Ok, I know that buyers don't purchase vision, they purchase products. But vision tells you where a company is going, which is important to know when you are going to invest in their products. Through the use of their products (or a competitor's), a company's vision can open up ideas and opportunities that you hadn't thought of. If you think vision is only for analysts and the press, you're missing the boat. The problem with a lot of vision is that it is lifeless and dull, not that it is useless altogether.
When I talked to Avaya, they didn't want to talk about their products or partnerships much. (Well, Aura being a notable exception as the SIP integration point for Avaya's and partner's product lines.) They wanted to talk about what can be done with unified communications that went far beyond video-conferencing. Unified communications is more than voice and video to Avaya, it's a platform with unexplored opportunities.
They described a use-case in a hospital, a pilot project actually, called Code Blue, which ties in with a hospital's location and communications system. When an emergency happens, like a cardiac emergency, rather than everyone running to the room to assist with carts and other equipment, attempts to locate the people with the required skills, proximity and availability to the room, as well as necessary equipment, better ensure a positive outcome. That's a pretty powerful vision.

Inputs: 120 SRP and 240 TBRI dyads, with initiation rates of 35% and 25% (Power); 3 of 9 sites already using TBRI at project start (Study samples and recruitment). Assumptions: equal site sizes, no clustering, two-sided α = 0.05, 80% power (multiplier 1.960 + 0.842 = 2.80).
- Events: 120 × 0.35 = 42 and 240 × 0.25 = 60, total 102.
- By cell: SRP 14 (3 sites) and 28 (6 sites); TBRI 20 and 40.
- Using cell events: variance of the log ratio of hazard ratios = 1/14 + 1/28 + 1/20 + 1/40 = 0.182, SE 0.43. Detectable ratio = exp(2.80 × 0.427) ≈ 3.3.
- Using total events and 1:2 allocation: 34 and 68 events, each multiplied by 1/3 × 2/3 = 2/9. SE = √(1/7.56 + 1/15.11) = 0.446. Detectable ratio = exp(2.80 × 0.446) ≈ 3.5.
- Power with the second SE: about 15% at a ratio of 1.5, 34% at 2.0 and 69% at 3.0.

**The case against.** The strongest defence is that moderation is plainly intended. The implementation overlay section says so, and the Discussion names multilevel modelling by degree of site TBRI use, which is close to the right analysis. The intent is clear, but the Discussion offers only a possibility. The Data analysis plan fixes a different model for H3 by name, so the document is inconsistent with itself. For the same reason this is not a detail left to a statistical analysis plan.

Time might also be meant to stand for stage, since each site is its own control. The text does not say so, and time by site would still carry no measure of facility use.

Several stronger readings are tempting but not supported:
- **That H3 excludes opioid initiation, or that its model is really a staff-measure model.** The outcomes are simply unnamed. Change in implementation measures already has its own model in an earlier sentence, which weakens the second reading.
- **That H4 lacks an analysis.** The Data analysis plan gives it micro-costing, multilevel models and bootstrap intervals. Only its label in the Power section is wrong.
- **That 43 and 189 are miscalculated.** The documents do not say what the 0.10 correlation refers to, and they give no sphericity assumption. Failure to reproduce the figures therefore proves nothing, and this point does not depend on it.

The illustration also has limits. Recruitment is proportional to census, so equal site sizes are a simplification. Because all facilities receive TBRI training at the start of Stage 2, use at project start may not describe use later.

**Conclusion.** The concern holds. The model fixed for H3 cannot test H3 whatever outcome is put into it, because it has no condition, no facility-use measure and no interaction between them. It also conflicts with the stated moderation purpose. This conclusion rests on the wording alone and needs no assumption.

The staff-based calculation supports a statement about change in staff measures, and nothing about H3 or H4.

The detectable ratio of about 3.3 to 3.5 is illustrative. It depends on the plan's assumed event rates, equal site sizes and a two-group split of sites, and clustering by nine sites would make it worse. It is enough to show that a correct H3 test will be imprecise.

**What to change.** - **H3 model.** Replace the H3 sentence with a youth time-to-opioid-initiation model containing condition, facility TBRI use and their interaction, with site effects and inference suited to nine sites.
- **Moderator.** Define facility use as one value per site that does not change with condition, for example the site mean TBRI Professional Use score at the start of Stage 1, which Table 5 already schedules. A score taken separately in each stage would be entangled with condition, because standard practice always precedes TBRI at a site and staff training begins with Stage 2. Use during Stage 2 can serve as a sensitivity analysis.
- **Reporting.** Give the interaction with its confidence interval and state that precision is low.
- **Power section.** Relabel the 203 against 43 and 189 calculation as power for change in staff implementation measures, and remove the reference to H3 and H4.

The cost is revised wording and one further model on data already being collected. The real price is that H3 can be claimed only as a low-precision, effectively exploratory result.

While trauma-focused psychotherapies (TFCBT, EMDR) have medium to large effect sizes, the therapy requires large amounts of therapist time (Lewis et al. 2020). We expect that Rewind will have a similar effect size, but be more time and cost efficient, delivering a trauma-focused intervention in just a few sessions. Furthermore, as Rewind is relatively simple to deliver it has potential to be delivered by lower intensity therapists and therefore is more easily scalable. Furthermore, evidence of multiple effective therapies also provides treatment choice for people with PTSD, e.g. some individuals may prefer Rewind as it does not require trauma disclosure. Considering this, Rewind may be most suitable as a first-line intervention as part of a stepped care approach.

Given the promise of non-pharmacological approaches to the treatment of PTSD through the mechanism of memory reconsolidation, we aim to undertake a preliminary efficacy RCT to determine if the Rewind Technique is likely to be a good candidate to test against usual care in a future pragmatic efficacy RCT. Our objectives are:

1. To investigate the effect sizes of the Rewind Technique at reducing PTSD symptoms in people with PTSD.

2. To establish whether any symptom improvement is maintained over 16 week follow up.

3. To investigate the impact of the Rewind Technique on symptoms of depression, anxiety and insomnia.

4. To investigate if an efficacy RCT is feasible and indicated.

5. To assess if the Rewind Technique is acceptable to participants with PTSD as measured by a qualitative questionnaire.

Now, take that similar case to your business. If you're customer-facing, and you get a customer who is having trouble and is getting frustrated, if you could identify the problem and quickly source the expertise to solve their problem efficiently, what would that do for customer retention and satisfaction? Think about your usual support interactions.